Bart Logue will be the civilian watchdog of the Spokane Police Department for three more years.
With glowing praise, the Office of the Police Ombudsman Commission unanimously voted on Tuesday to renew Logue’s contract as the city’s police ombudsman.
“I sense that the citizens are feeling listened to, respected, and that Mr. Logue will do everything in his power to advocate and do what is right and will not give up easily – if ever, for that matter,” Commissioner Ladd Smith said. “His integrity is also exceptional.”
Logue, who has frequently battled the police department and Spokane Police Guild on the scope and level of his oversight, held the position on an interim basis for seven months, before he was appointed and signed a three-year contract in 2016.
His new contract takes effect next month.
“Our office, as along as I’m there, we will give our best every single day,” Logue pledged following the commission’s vote.
The ombudsman’s office was established during a wave of citizen outrage following the death of Otto Zehm at the hands of city police in 2006.
Although he does not have the authority to dole out discipline, the ombudsman’s role includes oversight of the police department at several levels. He receives citizen complaints and chooses whether to forward them to the department’s Internal Affairs unit; participates in Internal Affairs investigations and certifies that an inquiry was sufficient; and makes policy and procedure recommendations to the police department.
Logue’s current efforts include collaborating with Spokane police Chief Craig Meidl to rewrite the department’s use of force policy, which could be published as soon as September.
Earlier this year, Logue fought the police guild for the right to participate in an internal affairs investigation into a February incident in which Spokane police lifted a police dog into a vehicle in an attempt to apprehend a suspect. The dog bit the man in the leg, requiring stitches.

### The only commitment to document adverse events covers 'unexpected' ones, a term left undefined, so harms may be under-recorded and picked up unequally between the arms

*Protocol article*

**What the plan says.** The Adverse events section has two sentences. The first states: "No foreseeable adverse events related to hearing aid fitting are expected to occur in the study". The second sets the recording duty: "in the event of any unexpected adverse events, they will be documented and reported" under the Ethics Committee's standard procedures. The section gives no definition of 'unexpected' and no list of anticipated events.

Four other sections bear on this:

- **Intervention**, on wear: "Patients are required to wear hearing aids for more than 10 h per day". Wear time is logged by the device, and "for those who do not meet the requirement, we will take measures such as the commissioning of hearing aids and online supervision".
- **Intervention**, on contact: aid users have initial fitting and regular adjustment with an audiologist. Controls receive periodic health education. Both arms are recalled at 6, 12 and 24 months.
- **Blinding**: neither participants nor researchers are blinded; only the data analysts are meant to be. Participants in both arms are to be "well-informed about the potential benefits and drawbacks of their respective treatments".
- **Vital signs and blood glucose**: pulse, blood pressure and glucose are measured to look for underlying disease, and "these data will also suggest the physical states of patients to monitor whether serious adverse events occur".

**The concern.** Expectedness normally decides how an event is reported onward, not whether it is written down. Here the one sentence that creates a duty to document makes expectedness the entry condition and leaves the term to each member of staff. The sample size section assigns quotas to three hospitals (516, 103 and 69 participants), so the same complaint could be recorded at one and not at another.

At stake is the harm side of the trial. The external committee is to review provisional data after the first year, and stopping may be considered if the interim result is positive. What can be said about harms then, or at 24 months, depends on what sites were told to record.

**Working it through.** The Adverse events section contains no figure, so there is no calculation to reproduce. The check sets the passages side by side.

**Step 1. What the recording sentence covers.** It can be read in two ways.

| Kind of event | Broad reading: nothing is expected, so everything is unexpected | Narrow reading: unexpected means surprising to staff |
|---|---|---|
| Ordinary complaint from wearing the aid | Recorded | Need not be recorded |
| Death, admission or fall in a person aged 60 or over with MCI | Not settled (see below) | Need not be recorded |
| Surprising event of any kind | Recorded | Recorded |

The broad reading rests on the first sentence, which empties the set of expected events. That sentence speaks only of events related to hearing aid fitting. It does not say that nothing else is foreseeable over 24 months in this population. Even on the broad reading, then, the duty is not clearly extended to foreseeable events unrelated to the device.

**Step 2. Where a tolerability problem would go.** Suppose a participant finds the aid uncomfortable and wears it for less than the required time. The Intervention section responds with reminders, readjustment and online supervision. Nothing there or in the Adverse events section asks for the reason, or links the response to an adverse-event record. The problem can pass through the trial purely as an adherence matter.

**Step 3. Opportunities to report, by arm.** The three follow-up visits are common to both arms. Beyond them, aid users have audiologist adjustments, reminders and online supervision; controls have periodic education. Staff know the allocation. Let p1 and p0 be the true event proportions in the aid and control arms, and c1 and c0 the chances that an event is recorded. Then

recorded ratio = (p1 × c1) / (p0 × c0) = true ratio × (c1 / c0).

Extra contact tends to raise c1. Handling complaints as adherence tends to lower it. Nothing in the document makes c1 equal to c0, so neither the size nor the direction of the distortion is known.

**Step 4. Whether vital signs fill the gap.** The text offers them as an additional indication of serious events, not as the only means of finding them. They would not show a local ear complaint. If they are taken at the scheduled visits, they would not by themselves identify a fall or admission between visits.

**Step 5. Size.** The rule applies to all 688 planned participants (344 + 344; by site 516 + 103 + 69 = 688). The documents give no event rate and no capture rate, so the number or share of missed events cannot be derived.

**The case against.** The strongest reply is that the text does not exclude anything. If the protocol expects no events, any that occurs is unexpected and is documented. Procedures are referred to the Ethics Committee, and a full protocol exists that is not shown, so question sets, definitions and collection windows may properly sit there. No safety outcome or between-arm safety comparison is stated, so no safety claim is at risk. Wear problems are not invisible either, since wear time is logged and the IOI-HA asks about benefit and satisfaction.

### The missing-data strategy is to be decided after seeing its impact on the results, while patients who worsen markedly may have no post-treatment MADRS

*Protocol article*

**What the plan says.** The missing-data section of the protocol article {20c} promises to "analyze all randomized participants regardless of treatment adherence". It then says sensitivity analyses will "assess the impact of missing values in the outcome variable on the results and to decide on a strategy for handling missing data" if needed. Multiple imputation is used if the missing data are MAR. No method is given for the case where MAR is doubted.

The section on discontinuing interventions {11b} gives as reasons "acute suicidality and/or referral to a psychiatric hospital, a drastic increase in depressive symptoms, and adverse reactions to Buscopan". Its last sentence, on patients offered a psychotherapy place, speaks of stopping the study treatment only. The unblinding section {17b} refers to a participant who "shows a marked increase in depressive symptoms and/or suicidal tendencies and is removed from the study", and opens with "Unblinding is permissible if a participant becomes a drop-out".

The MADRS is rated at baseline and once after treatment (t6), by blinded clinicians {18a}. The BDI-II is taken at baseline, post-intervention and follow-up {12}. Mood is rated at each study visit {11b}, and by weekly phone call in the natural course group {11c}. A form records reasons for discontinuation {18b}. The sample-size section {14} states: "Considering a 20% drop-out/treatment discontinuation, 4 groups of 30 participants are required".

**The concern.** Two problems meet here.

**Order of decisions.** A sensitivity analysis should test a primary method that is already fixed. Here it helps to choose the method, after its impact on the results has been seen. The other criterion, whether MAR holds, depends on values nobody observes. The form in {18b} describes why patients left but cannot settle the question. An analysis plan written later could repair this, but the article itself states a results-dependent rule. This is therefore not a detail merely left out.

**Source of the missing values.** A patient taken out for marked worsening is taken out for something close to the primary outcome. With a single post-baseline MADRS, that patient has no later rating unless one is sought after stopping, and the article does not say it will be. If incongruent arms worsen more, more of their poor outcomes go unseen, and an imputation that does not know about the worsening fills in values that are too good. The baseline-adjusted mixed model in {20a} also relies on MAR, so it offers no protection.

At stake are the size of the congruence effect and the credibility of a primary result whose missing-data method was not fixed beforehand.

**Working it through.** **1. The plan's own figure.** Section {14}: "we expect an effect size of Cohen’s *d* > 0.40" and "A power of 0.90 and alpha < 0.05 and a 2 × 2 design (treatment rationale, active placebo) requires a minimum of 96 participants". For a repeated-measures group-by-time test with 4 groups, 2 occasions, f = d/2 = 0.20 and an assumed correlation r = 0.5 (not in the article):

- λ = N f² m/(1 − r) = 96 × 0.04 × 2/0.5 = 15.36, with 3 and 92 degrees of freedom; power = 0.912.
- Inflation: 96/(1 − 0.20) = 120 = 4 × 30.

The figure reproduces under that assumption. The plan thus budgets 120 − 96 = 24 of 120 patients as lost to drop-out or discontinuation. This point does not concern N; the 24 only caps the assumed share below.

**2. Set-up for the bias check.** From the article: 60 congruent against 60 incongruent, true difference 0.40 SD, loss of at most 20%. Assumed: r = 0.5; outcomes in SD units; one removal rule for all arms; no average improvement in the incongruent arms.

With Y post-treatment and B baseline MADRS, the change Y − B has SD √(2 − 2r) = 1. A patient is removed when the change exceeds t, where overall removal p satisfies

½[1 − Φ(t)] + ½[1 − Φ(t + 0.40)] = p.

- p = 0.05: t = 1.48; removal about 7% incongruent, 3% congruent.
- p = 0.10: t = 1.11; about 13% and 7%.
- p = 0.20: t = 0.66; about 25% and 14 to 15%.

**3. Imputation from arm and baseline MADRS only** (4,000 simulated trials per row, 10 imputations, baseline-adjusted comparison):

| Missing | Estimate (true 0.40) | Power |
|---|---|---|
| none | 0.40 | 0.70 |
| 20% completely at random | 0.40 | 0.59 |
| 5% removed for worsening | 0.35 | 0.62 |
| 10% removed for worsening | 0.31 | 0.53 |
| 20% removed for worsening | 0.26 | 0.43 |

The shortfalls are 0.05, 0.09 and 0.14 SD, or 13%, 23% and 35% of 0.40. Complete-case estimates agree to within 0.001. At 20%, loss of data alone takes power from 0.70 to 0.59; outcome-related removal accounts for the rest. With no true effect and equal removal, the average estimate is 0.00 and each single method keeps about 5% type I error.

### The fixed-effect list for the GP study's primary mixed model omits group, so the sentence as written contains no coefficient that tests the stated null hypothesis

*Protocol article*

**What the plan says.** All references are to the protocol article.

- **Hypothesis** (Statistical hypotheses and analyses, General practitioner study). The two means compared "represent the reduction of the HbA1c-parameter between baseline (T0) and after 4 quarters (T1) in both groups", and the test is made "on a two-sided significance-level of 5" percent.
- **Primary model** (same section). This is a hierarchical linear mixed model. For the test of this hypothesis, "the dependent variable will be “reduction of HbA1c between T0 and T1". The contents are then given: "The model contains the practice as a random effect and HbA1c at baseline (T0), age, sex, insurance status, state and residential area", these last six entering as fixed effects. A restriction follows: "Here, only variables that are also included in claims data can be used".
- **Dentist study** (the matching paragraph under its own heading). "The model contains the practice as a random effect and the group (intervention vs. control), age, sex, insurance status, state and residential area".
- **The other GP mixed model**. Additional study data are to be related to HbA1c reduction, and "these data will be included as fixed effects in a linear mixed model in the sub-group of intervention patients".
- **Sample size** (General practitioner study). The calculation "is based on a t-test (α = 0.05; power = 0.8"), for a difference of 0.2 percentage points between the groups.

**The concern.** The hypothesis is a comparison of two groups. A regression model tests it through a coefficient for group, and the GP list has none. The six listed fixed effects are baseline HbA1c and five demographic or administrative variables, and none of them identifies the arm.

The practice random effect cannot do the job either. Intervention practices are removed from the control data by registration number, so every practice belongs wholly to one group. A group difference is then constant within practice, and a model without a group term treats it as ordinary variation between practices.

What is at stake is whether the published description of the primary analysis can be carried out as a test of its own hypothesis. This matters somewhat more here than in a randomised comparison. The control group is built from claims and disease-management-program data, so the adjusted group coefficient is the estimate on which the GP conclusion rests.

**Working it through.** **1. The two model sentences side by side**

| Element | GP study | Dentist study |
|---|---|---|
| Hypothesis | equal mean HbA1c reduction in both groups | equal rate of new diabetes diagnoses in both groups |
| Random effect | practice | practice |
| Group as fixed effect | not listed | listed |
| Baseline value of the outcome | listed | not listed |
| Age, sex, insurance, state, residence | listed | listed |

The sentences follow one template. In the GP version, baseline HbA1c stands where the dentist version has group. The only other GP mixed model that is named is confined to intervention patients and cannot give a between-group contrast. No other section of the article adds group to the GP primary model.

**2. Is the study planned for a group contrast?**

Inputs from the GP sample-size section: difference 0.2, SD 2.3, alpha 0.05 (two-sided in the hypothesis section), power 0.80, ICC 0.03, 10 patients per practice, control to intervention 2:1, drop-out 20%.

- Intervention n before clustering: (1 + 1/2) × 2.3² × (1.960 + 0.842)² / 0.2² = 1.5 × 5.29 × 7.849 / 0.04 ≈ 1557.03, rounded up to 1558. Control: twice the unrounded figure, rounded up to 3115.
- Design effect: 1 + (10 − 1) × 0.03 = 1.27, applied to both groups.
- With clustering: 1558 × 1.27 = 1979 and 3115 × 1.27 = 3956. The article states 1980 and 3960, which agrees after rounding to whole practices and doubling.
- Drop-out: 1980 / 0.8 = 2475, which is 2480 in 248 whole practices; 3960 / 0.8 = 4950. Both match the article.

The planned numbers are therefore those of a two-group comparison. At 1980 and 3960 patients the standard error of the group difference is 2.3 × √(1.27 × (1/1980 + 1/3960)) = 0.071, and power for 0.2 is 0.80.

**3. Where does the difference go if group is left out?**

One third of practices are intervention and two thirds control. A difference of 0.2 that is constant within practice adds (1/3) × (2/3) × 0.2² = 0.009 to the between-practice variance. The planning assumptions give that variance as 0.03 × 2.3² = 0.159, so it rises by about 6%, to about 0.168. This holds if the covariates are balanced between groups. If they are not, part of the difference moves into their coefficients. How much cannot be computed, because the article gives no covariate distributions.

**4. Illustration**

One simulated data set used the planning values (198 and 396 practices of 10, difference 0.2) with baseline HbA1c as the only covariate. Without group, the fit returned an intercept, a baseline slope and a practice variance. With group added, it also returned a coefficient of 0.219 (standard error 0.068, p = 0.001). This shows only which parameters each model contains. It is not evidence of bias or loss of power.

Three members of the public spoke in support of renewing Logue’s contract at Tuesday’s commission meeting, and none advocated against it. The Spokane Police Guild did not offer any comment to the commission at the meeting or in writing.
Robert Esseltine worked with Logue in filing a complaint, later resolved through mediation, against an officer he said laughed at him while writing a ticket for violating the city’s sit-lie law in 2017. The process, he said, “gave me a sense of dignity I never had coming from a government entity anywhere.”
“I got dignity and respect from Bart,” Esseltine said.
Dainen Penta, executive director of the Spokane Center for Justice, also praised Logue, saying that recent events regarding police conduct “would not have come to light” if not for his office.
Logue thanked members of the public for their support, saying the relationships he has built help to keep him “moving forward when the going gets tough.”
Commissioner Elizabeth Kelley praised Logue for his passion for the job, as well as his support for those who work in his office.
“He is accessible virtually 24/7,” Kelley said.
Logue has pushed for broader authority to publish closing reports following an investigation into officer conduct and for his office to be notified about a broader range of officer-involved incidents.
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